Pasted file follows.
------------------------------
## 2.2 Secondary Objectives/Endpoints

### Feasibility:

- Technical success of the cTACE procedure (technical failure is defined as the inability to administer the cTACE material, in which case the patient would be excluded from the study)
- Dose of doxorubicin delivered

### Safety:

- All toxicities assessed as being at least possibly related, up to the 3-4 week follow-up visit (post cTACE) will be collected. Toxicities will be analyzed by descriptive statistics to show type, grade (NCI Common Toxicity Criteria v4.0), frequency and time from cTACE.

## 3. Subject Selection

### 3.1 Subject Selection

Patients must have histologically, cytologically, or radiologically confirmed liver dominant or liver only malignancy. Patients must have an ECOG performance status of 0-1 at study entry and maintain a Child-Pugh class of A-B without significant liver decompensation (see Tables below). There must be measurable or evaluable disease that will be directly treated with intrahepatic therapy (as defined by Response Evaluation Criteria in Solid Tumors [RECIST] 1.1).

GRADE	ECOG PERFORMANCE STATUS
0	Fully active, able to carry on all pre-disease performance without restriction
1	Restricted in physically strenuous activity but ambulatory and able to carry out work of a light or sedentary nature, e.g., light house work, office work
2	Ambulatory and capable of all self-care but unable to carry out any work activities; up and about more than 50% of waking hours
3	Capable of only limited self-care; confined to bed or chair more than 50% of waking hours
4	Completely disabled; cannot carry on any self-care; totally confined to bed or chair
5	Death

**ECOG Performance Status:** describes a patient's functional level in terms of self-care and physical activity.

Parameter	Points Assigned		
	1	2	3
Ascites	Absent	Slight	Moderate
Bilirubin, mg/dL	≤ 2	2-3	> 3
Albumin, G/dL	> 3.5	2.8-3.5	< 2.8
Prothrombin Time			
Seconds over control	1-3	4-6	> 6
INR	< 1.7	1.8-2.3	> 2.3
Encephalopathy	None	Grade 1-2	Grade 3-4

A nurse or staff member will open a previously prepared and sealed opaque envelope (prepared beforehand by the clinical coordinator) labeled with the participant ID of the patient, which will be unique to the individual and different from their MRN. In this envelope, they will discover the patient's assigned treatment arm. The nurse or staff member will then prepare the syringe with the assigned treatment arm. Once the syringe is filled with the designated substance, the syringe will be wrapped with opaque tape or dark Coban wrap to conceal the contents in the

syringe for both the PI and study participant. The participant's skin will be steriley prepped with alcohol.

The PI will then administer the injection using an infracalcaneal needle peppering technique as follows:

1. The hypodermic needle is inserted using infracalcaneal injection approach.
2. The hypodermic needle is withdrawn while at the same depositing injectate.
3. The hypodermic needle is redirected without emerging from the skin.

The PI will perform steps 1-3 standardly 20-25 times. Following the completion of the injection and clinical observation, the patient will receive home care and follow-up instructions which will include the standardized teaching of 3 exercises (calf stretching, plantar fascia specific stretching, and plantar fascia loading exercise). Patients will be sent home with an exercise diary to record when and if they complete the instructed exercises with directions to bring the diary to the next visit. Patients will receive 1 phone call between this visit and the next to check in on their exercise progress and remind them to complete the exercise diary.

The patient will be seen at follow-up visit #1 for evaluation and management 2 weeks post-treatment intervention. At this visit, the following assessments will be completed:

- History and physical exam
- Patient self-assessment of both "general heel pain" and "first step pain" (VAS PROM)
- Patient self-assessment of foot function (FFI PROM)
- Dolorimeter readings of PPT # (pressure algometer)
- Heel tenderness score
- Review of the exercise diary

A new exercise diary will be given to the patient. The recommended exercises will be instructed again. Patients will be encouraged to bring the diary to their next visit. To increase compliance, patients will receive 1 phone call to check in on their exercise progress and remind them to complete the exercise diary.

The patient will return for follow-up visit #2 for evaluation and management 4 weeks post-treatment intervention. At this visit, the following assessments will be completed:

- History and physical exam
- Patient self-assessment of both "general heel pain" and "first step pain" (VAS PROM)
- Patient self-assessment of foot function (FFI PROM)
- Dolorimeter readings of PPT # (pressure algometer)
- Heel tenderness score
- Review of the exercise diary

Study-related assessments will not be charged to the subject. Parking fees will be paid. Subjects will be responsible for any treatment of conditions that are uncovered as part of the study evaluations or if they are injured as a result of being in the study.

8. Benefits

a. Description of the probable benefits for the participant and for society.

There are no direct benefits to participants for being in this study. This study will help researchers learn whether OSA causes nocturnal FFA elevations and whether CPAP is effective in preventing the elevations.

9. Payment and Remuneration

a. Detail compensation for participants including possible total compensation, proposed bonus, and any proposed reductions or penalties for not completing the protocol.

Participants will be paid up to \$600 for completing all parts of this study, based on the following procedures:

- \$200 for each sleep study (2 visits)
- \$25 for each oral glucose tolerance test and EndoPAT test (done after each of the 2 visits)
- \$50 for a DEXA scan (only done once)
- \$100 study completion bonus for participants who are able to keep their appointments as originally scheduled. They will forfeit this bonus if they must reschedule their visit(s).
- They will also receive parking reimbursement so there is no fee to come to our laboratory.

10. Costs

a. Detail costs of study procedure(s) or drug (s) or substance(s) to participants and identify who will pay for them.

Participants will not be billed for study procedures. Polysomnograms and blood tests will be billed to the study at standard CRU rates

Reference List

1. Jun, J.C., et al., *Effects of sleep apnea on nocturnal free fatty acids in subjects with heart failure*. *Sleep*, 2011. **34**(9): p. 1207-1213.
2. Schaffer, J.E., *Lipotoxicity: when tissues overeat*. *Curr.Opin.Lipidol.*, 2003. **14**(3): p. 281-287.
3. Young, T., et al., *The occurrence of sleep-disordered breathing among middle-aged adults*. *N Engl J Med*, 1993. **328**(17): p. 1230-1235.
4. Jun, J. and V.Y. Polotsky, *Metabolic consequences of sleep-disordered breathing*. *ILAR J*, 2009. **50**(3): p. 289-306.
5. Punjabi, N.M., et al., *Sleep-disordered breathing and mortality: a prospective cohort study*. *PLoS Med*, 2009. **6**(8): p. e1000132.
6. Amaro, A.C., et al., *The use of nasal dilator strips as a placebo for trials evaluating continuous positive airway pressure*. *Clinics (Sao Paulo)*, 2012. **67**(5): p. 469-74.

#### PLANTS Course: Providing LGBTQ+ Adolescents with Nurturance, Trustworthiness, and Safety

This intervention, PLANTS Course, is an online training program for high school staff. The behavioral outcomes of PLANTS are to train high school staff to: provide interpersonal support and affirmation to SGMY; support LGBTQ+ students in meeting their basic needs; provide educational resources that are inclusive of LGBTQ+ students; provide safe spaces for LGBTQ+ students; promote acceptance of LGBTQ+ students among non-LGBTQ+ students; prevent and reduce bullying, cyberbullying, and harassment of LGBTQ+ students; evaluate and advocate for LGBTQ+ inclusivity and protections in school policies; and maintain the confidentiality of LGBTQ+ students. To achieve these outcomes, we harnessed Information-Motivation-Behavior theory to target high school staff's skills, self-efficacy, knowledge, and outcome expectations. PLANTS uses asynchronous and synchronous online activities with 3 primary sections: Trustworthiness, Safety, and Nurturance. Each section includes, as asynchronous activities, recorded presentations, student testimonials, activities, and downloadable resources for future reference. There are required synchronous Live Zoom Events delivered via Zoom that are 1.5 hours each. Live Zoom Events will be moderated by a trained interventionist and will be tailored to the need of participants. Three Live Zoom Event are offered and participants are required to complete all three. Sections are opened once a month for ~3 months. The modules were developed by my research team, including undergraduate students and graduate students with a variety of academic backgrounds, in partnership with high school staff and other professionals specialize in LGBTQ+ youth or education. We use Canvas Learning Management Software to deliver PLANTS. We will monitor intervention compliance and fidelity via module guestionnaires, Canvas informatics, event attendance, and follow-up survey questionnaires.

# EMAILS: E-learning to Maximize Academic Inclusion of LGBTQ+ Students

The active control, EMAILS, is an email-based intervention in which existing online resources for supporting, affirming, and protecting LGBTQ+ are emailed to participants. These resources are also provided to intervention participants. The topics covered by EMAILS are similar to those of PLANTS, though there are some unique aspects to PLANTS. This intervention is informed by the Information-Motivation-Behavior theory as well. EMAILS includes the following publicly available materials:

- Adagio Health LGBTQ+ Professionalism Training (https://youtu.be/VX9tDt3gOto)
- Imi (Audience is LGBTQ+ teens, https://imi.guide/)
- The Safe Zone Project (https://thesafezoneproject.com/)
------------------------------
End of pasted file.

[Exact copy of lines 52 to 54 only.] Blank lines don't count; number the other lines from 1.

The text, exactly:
There are no direct benefits to participants for being in this study. This study will help researchers learn whether OSA causes nocturnal FFA elevations and whether CPAP is effective in preventing the elevations.

9. Payment and Remuneration

a. Detail compensation for participants including possible total compensation, proposed bonus, and any proposed reductions or penalties for not completing the protocol.